These headphones have a decent battery life with additional 10 hours of charge stored in the case. This gives them a total of 15 hours of playback but only 4.8 hours of continuous playtime between charges. This makes them good for more casual uses, but they won't be ideal for heavy users. They also have an above average standby mode that puts the earbuds in a sleep mode when they are not in the case and not playing any music after 20 minutes which is pretty convenient. Unfortunately, they do not have a quick charge mode like the Jaybird Run or the BeatsX.
The Bose SoundSport Free support the Bose Connect app which gives them a few features. It provides a standby timer, battery data, an in-app player, and a find my buds option that lets you locate the last known location of the earbuds which is a nice addition. Unfortunately, there are no Equalizer, room effects or alternate control options. We also encountered a few bugs when first trying to pair the earbuds via the app. This makes the app feel slightly less optimized for the truly wireless design, a bit barebones and not as useful as some of the other companion apps we've tested that give you more customization options.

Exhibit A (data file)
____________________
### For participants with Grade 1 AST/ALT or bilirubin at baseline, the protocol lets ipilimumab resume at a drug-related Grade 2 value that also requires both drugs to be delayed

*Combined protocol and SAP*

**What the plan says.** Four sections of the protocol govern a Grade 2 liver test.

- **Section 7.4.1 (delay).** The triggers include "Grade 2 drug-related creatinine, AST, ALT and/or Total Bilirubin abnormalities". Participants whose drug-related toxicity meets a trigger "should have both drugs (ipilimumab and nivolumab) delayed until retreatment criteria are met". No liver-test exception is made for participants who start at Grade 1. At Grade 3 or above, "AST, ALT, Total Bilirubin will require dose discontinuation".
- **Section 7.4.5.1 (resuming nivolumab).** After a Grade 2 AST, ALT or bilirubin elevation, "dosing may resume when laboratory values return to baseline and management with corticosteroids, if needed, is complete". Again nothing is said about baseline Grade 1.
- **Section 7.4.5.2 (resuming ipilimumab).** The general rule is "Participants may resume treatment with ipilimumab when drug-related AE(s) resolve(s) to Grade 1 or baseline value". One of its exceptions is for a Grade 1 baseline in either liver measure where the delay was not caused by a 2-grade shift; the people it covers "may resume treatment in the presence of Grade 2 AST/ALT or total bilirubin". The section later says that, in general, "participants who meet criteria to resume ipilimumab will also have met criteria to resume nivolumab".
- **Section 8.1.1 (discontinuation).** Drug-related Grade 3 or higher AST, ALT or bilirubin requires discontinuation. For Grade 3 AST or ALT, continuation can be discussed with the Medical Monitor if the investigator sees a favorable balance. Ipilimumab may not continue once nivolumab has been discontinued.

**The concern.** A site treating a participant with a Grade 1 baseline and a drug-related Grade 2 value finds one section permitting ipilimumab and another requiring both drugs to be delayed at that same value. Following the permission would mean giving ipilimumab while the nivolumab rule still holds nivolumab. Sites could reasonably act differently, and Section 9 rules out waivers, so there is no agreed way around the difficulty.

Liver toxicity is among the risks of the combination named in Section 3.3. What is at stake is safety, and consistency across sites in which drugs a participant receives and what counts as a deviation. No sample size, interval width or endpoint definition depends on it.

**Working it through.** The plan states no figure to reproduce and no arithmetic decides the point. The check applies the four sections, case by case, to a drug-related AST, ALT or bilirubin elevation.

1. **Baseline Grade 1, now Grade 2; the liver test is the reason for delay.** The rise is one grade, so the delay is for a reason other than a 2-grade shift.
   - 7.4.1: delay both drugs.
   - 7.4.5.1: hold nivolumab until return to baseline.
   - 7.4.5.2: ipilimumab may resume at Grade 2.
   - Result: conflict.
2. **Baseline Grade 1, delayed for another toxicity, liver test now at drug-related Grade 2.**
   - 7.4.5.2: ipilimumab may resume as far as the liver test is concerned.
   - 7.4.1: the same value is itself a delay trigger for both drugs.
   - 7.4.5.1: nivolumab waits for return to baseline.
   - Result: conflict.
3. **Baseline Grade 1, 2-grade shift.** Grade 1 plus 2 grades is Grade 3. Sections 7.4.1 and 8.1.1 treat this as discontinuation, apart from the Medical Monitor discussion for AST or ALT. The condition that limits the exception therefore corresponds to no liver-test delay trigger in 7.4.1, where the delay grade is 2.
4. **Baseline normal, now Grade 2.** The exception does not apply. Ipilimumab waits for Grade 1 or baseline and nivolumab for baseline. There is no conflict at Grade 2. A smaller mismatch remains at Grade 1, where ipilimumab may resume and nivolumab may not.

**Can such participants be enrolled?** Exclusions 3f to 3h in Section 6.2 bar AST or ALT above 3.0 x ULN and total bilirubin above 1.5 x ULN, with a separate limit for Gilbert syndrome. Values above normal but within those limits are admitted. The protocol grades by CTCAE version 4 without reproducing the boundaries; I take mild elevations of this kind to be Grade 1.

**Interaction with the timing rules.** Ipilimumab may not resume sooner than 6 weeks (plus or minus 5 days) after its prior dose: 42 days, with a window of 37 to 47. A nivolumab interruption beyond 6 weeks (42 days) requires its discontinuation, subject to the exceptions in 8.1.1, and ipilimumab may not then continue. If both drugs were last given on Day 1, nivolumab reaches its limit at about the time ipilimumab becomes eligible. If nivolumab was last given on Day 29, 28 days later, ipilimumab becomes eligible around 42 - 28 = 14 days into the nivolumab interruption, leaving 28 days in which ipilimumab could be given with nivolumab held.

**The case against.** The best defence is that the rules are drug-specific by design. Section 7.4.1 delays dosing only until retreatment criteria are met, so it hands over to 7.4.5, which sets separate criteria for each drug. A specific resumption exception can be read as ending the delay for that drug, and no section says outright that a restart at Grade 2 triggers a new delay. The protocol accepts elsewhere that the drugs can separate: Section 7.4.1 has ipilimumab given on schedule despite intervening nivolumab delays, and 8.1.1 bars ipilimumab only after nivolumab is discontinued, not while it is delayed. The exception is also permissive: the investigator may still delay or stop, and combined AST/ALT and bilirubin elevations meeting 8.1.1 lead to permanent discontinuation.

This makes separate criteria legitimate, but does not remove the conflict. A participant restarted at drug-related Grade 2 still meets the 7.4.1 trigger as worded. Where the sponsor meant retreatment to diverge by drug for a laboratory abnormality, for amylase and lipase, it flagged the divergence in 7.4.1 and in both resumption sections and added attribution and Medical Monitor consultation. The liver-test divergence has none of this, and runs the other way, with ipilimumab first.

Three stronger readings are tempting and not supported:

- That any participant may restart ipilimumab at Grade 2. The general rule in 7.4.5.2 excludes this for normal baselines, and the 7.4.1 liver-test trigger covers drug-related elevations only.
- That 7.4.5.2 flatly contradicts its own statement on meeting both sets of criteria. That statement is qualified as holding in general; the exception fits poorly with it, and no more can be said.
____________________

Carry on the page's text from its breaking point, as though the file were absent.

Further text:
The Bose Soundsport Free are Bluetooth only truly wireless headphones. This means they have no other connection options but Bluetooth and unfortunately can not pair with multiple devices simultaneously. They also do not have NFC support for easy pairing with smartphones. Their case/dock has no inputs but does provide 10 hours of additional charge. Their latency performance is much better thanks to the most recent firmware update (1.4.5) but they still won't be the best headphones for gaming or watching videos.
These headphones only connect to other devices via Bluetooth. They are not compatible with consoles, do not support NFC or multi devices pairing simultaneously. However, they store up to 7 devices in memory for auto-pairing when you open the charging case starting with the last synced device.